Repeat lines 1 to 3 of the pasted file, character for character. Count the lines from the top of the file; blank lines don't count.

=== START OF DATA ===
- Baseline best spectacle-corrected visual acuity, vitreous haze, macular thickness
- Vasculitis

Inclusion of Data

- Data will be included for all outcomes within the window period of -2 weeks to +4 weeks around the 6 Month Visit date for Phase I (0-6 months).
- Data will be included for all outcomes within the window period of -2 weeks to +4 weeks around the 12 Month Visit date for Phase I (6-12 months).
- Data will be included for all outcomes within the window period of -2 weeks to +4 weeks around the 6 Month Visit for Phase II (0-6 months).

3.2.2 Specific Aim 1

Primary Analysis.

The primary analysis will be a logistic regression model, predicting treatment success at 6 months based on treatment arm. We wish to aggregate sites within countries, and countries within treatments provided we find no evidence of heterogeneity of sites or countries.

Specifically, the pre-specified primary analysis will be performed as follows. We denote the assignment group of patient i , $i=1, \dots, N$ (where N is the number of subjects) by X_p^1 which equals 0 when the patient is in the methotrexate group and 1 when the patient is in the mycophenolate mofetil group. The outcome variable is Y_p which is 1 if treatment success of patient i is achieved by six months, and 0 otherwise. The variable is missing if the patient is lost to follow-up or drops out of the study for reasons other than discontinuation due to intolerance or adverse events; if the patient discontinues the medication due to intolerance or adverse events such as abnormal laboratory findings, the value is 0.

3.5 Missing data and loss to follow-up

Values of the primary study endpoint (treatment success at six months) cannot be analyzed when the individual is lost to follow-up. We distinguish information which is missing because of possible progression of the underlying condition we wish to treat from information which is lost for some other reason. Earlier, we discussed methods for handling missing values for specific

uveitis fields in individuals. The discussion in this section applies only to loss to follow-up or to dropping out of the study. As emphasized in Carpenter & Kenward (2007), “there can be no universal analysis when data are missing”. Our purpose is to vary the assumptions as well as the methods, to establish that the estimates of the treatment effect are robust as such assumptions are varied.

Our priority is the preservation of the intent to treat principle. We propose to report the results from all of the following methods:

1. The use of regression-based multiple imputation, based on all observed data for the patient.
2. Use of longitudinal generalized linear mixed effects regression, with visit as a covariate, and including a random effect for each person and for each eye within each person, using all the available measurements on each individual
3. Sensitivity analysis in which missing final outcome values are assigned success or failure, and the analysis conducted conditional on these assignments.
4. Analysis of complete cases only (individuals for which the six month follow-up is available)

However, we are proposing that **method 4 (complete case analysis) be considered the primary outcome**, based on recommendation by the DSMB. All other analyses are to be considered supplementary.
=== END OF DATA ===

- Baseline best spectacle-corrected visual acuity, vitreous haze, macular thickness
- Vasculitis

Inclusion of Data